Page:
Since its release in 1993-1994, Krzysztof Kieslowski’s Three Colors Trilogy has been recognized as a landmark in international cinema, the trio of films intertwining to tell desperate stories linked by the principals represented by the French flag.  Liberty, equality and fraternity are the themes driving Blue (1993) White and Red (both 1994) respectively, the movies linked in a cursory yet meaningful way, their main characters intersecting in seemingly random ways. However, there is nothing random in Kieslowski’s universe as each tragedy, action or mistake creates a ripple effect that has unforeseen circumstances both large and small. This interconnectivity is the avenue through which the viewer not only navigates the stories but becomes emotionally invested. The foibles, troubles and triumphs the characters experience are relatable as Kieslowski takes the time to delve into the most intimate details of his characters, exposing commonly held wants and desires. Whether it be the need to mourn, the desire for revenge or the necessity of friendship, the films offer up situations that are universally recognized and felt, a satisfying, cathartic experience available to anyone willing to embark on this challenging and rewarding cinematic voyage.

Juliette Binoche staked her claim as an international, art house movie star with her devastating turn in Blue. Her portrayal of a widow who loses her husband and young daughter in a car accident is a portrayal of quiet rage, much of her power coming from her barely contained stillness, her grief threatening to shatter her at any moment. Intent on committing emotional suicide, her efforts to disconnect with the past are thwarted by the most unexpected of events, Binoche conveying myriad emotions with a fierce subtlety that proves far more effective than any melodramatic scene-rending.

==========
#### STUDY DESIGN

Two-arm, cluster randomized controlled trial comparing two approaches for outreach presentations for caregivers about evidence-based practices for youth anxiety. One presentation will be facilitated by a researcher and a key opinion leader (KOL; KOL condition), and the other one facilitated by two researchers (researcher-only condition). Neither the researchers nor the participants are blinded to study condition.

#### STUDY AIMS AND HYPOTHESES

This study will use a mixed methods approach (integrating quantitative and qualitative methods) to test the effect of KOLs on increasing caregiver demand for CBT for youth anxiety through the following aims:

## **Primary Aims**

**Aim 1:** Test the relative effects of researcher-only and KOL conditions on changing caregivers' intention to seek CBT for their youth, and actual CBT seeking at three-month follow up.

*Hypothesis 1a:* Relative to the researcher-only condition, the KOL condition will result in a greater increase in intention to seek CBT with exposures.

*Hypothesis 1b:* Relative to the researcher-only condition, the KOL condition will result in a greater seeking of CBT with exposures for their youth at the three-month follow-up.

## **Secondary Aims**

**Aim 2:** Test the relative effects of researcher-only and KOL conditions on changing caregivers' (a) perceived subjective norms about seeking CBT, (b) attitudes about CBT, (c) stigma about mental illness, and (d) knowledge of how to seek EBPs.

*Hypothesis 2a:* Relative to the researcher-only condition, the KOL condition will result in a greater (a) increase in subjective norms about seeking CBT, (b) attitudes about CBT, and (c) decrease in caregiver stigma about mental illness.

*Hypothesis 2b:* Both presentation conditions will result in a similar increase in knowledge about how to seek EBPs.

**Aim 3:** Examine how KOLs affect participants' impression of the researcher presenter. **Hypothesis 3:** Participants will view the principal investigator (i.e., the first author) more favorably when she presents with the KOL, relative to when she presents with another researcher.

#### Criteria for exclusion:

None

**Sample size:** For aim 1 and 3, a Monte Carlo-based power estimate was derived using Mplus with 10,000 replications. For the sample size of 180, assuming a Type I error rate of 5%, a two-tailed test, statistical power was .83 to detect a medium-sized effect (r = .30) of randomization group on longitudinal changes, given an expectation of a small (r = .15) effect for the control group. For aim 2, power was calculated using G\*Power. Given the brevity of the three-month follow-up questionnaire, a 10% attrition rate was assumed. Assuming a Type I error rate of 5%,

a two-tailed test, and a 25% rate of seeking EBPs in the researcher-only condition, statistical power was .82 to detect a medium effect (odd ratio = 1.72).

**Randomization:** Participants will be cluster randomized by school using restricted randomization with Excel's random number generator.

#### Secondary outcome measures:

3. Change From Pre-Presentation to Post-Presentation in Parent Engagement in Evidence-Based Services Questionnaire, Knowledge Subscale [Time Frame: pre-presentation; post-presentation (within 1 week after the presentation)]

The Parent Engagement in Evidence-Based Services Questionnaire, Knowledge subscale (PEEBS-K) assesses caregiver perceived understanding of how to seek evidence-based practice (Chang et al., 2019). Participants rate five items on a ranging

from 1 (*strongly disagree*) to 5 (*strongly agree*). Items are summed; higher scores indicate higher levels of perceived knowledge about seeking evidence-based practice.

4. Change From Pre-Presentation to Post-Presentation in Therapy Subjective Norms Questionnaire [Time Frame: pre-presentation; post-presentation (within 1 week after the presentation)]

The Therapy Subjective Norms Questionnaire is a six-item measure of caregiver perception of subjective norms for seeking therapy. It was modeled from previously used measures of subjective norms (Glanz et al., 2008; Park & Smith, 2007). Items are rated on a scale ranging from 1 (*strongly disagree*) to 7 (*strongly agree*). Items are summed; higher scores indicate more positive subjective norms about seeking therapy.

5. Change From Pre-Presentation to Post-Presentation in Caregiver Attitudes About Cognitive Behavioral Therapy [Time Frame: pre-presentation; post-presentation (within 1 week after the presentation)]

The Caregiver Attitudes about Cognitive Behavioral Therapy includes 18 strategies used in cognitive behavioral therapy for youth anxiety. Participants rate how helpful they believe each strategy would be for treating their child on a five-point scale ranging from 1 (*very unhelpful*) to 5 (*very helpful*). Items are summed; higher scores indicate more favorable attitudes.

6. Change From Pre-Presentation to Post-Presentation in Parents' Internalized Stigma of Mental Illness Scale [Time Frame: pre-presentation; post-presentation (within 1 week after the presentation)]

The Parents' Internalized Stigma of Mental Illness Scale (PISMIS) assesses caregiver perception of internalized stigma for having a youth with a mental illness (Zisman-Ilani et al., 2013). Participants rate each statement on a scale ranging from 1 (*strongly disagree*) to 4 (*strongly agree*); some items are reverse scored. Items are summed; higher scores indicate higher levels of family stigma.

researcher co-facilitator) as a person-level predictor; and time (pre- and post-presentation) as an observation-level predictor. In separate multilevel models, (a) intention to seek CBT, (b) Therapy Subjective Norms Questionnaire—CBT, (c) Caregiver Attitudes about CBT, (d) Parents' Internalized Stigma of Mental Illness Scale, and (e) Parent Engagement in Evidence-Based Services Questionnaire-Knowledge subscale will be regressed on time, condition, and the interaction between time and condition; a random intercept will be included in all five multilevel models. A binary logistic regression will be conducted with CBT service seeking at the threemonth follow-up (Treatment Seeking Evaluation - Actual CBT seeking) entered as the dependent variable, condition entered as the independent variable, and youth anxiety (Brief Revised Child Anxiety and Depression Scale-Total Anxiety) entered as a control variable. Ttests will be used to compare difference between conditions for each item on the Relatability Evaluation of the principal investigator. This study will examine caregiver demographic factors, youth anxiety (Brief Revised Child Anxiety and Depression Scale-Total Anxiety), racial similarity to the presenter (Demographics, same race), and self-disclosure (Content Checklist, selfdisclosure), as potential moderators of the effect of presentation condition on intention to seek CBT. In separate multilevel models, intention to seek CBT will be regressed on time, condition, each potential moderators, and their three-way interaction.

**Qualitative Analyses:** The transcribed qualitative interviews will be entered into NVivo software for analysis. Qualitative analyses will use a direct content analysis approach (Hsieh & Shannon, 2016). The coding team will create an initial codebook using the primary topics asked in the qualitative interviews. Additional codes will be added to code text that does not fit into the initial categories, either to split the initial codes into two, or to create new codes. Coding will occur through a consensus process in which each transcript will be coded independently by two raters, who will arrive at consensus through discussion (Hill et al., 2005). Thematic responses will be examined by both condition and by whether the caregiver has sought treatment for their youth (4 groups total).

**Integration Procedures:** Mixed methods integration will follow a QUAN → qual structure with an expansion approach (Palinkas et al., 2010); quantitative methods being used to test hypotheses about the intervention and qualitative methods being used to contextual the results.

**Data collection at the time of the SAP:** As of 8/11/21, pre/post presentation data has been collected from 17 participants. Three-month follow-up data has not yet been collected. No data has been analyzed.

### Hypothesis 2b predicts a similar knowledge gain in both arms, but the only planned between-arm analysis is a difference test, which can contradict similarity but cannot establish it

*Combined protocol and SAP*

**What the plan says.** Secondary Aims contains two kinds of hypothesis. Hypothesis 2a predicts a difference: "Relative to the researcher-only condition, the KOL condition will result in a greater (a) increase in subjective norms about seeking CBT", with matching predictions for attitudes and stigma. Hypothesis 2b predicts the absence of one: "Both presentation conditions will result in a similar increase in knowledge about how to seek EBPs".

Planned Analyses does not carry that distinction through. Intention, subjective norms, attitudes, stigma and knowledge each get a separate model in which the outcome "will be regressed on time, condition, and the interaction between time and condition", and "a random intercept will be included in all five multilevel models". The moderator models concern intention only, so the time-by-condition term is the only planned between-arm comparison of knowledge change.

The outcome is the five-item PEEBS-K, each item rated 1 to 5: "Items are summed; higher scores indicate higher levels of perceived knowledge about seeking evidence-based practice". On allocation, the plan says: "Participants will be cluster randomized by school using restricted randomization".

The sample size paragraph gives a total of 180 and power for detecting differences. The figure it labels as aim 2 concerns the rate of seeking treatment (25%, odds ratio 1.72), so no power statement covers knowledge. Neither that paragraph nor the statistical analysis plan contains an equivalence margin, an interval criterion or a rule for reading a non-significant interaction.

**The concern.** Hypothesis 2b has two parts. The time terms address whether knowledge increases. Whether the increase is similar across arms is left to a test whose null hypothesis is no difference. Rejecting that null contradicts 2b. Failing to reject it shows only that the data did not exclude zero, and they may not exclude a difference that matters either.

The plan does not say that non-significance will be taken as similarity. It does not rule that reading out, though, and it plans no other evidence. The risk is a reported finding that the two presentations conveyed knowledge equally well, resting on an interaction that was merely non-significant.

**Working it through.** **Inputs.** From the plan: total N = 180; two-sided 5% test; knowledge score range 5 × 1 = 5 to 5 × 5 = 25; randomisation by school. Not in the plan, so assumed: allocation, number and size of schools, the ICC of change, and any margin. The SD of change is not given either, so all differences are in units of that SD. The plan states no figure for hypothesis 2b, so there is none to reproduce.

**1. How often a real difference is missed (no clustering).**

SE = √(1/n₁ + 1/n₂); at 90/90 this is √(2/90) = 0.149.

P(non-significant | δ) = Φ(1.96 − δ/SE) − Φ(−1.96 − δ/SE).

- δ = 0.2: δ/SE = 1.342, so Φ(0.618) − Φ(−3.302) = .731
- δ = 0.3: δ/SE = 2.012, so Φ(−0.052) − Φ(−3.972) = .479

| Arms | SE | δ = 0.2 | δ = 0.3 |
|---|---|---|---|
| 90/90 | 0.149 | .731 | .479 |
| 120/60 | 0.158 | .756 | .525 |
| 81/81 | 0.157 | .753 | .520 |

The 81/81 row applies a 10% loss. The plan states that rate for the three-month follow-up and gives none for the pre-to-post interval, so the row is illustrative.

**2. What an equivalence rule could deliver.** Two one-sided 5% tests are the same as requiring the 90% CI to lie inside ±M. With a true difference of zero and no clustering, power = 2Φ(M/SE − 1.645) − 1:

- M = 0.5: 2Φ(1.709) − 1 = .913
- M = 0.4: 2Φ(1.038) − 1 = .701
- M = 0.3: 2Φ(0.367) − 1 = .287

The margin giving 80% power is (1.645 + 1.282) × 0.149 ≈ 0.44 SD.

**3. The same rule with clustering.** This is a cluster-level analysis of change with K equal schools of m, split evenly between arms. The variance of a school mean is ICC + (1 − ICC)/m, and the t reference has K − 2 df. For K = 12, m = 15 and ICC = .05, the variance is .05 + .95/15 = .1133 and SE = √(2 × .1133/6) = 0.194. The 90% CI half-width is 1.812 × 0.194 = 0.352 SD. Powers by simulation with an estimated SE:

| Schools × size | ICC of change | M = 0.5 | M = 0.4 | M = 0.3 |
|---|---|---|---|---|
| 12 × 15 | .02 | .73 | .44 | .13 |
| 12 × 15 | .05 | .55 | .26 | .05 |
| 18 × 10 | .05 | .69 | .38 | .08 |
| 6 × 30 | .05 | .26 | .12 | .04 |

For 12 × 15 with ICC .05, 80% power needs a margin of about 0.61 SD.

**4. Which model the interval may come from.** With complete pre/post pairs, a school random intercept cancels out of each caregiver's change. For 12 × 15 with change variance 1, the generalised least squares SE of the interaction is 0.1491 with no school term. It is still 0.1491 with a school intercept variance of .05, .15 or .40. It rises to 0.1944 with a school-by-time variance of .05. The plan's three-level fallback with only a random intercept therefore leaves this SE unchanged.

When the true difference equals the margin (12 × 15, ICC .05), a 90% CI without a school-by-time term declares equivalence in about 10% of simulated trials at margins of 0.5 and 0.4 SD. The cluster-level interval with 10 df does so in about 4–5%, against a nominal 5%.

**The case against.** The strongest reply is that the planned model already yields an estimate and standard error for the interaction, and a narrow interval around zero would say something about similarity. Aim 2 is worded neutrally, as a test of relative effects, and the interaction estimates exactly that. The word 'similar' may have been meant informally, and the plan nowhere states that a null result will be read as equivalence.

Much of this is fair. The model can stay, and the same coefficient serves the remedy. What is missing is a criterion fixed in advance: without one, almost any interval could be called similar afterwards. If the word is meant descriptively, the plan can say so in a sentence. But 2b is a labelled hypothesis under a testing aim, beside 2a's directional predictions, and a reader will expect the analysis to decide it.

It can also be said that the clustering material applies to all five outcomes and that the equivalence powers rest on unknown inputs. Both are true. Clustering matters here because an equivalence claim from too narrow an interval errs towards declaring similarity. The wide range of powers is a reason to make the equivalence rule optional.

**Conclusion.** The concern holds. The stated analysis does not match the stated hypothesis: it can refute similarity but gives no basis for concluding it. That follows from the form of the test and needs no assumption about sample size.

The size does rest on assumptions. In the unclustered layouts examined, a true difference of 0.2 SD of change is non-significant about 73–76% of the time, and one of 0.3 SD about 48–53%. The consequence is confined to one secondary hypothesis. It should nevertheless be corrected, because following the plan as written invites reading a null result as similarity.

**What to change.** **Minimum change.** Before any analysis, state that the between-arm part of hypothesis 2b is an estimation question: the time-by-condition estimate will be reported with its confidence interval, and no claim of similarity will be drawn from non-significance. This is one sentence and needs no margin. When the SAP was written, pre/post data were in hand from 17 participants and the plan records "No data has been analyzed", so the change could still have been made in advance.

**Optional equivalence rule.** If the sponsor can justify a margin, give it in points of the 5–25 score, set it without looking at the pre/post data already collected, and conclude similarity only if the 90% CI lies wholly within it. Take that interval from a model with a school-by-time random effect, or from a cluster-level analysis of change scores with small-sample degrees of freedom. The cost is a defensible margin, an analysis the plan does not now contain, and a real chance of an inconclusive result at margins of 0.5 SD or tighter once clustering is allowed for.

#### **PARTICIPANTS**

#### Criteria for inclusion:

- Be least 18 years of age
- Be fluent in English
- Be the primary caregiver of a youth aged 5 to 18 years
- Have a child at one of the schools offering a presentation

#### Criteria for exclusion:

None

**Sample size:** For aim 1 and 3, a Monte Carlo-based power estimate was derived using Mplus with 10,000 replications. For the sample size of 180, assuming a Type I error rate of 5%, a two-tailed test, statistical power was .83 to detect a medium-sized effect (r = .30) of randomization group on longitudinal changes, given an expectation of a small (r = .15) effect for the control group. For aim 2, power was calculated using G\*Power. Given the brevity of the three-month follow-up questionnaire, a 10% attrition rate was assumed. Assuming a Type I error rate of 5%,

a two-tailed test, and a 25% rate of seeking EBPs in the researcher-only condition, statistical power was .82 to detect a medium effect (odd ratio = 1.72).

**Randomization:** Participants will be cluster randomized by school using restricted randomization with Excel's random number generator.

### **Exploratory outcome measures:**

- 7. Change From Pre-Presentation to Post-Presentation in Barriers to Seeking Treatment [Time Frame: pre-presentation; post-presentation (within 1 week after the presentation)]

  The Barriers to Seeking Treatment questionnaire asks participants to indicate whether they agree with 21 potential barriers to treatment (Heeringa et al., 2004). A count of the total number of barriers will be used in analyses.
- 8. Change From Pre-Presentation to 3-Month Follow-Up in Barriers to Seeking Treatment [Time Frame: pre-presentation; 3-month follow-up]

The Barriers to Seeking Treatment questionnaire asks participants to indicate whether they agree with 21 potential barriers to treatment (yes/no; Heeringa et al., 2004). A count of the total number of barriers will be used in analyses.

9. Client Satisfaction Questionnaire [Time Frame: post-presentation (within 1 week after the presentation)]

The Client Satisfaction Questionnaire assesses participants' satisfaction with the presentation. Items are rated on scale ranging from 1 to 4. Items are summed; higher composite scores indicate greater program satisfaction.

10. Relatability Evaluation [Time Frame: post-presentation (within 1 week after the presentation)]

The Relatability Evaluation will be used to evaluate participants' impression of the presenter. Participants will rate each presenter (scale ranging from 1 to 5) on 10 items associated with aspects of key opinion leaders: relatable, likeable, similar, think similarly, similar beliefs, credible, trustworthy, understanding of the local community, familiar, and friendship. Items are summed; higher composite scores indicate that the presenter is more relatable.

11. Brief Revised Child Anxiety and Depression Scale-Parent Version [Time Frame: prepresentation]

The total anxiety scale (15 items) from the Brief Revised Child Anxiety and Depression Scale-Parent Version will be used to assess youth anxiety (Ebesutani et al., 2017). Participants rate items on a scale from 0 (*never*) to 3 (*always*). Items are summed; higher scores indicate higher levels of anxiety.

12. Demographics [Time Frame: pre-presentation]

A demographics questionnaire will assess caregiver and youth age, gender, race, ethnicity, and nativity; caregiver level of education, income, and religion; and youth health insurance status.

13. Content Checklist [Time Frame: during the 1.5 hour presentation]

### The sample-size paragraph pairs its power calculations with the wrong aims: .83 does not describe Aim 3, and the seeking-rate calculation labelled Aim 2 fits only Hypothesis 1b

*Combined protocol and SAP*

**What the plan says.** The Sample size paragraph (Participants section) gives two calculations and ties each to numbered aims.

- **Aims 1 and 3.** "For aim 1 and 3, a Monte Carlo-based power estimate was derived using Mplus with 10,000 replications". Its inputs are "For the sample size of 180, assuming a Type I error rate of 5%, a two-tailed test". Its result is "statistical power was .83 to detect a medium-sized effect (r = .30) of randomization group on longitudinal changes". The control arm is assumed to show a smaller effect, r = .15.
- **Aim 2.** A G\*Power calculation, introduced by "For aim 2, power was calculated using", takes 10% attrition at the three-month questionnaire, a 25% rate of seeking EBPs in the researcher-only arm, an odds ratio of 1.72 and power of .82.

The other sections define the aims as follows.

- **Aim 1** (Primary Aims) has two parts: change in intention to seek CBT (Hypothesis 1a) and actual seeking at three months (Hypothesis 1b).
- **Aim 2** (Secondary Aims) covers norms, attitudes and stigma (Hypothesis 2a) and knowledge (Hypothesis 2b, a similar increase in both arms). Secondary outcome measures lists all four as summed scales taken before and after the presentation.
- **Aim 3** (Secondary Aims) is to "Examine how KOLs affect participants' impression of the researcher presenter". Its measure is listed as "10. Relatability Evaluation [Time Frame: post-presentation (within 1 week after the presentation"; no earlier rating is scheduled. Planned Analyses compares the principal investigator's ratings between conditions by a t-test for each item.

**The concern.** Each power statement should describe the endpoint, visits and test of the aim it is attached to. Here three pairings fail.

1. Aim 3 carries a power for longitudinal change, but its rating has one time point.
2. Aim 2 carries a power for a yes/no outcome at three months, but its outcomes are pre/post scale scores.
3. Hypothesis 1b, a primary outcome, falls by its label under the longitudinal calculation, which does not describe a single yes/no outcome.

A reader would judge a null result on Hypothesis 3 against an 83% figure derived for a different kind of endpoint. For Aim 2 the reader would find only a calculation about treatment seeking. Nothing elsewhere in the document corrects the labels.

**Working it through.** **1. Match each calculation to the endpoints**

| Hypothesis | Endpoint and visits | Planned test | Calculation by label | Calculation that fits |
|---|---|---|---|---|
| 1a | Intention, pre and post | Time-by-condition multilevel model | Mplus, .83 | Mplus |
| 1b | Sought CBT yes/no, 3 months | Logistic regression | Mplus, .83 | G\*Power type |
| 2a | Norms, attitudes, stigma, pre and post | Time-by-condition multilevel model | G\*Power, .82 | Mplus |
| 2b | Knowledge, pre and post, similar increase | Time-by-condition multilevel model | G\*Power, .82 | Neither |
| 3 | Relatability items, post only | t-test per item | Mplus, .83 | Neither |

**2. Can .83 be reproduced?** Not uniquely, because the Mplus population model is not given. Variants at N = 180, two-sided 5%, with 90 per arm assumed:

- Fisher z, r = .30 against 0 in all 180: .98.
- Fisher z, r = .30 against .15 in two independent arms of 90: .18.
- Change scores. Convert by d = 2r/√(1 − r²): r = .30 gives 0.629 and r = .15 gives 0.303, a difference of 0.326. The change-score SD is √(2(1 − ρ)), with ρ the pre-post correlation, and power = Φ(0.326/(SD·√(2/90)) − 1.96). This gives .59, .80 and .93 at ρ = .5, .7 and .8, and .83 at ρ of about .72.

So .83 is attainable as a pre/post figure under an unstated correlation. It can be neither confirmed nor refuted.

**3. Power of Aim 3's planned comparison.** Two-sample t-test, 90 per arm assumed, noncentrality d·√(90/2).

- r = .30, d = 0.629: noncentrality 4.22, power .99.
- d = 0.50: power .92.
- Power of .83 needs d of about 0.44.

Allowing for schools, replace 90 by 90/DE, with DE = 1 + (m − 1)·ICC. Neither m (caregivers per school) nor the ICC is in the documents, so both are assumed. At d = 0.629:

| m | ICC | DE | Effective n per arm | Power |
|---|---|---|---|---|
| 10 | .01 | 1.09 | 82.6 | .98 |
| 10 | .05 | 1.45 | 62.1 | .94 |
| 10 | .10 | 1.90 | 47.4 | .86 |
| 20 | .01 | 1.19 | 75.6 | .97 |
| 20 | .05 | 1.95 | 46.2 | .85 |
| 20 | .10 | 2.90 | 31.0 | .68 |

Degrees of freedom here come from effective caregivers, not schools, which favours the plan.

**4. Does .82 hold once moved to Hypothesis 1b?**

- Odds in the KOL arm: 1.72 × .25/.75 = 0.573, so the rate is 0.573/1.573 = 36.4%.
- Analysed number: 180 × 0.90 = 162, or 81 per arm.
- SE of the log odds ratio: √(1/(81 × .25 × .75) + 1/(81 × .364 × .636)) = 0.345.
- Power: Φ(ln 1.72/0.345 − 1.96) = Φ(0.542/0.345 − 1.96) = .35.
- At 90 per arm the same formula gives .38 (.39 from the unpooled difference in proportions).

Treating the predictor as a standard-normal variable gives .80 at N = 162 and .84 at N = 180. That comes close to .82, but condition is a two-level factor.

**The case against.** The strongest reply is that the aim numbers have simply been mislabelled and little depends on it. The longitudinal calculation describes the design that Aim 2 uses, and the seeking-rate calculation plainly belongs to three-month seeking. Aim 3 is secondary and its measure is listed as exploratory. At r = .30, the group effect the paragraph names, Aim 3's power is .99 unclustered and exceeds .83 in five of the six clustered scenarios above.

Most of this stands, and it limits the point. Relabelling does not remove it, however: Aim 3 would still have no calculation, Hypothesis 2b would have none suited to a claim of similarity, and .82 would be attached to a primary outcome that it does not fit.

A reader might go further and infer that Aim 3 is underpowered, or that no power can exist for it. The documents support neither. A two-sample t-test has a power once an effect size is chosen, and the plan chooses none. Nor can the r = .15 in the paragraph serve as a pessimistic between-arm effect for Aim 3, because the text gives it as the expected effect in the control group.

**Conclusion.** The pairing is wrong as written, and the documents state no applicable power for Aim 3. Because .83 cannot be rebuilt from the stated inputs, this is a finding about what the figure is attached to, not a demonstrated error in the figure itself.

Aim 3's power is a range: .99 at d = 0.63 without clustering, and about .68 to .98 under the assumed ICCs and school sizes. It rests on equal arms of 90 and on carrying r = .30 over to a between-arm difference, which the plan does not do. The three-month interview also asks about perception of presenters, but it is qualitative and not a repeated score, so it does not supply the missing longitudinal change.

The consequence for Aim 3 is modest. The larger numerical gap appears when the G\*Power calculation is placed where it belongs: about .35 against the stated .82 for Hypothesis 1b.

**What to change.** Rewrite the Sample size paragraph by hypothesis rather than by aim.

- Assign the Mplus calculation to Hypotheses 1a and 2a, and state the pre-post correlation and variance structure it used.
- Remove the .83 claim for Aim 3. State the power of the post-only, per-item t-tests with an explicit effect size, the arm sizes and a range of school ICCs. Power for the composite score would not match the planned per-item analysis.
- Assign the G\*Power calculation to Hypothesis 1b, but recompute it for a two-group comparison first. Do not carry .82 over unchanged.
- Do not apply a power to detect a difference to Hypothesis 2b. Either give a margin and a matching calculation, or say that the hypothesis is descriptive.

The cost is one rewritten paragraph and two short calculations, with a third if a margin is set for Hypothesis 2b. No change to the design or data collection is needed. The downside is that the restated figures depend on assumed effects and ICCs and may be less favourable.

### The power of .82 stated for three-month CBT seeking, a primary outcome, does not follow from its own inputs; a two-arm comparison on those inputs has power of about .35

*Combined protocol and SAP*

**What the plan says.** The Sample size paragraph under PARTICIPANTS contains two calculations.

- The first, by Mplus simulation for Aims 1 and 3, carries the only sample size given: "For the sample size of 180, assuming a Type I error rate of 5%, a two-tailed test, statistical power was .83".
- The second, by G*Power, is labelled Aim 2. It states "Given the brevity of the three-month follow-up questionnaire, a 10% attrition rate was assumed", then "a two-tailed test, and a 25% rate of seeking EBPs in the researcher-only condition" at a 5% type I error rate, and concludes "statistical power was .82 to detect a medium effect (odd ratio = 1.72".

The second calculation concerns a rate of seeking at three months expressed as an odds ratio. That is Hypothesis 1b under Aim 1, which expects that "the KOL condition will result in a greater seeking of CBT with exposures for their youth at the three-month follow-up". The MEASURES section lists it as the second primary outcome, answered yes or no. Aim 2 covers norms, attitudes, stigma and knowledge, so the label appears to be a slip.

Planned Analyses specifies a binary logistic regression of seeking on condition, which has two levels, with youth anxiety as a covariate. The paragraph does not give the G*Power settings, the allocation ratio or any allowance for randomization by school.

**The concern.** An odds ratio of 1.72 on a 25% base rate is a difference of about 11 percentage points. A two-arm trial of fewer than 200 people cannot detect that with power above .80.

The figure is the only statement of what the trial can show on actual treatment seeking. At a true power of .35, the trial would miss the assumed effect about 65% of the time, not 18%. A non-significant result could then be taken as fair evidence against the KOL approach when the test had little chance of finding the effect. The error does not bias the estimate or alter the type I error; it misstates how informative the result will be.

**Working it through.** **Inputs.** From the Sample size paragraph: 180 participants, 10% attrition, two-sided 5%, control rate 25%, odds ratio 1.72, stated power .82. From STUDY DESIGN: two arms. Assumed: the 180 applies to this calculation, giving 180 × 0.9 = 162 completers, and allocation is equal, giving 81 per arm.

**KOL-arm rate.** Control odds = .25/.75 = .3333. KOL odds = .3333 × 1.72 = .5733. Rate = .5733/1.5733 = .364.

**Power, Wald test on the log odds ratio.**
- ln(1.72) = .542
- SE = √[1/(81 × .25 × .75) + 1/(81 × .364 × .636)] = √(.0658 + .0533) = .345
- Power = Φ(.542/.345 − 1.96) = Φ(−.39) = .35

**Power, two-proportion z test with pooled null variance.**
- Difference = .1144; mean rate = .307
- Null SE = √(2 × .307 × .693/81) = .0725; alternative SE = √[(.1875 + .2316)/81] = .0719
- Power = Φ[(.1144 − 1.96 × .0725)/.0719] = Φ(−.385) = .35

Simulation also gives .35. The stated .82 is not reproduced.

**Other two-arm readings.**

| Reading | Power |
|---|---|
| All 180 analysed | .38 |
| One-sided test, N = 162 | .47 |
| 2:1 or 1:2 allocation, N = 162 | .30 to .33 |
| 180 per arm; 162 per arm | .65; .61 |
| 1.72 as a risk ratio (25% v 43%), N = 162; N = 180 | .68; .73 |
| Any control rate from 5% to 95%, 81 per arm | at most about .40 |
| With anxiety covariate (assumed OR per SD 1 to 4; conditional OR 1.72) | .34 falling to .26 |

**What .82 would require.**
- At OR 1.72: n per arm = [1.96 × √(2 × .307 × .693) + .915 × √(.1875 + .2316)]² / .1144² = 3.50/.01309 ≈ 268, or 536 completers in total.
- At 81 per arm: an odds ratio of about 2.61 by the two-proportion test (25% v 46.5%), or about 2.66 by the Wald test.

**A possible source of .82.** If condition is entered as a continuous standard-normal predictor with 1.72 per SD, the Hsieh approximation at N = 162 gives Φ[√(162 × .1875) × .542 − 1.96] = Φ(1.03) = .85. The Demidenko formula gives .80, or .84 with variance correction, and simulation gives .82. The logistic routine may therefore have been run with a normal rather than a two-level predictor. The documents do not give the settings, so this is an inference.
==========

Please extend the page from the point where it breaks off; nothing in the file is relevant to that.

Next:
Distinctly different in tone, White focuses on the push-and-pull nature in the marriage of Polish hair stylist Karol (Zbigniew Zamachowski) and French shop owner Dominique (Julie Delpy). Suing him for divorce, she claims he never consummated the marriage, a humiliating charge for him to face in court, the situation made only worse when she cuts him off from his money and he’s forced to survive on the streets of Paris. However, fate lends a hand – multiple times actually – and before you know it, Karol is a man of means who sets out to execute a grand act of revenge with his ex as the target. The final scene does little to clarify the complex emotions that exist between them though it confirms that they deserve one another.

Perhaps the most complex of the trilogy, Red tackles a great many themes, chief among them the way we connect, the most powerful of these connections being those between people who seemingly have little in common. Fate conspires to have model Valentine (Irene Jacob) cross paths with a bitter, retired judge (Jean-Louis Trintignant) and a new judge (Jean-Pierre Lorit) as well. The less said about how their lives intertwine that better, discovering these connections on your own being part of the joy of watching the film.  The overarching message of Red forces you to consider the so-called “random” nature of life and realize that nothing that occurs is truly by accident.

While Criterion consistently puts together marvelous supplements for each film they curate, the material they cull together for this package is truly remarkable. A documentary on Kieslowski as well three short films he directed, The Tram (1966), Seven Women of Different Ages (1978) and Talking Heads (1980) in addition to three cinema lessons conducted by the filmmaker are included. Essays for each film as well as an overview of the trilogy are present in a handsome booklet supplemented by a myriad of interviews with Kieslowski’s frequent collaborators.

And while this edition had been a part of the Criterion Collection before, this remastered edition with each film presented in the 4K format helps to effectively drive home the themes in these films. The marked clarity of these images allows us to form a sense of intimacy with these characters that allows us to connect with them more powerfully and share in their emotional trials. Dense in meaning and technique, the Three Colors Trilogy is a work that requires multiple viewings in order to glean all Kieslowski intends to convey.  This package from Criterion serves as the perfect vehicle through which film lovers can revisit these remarkable films.

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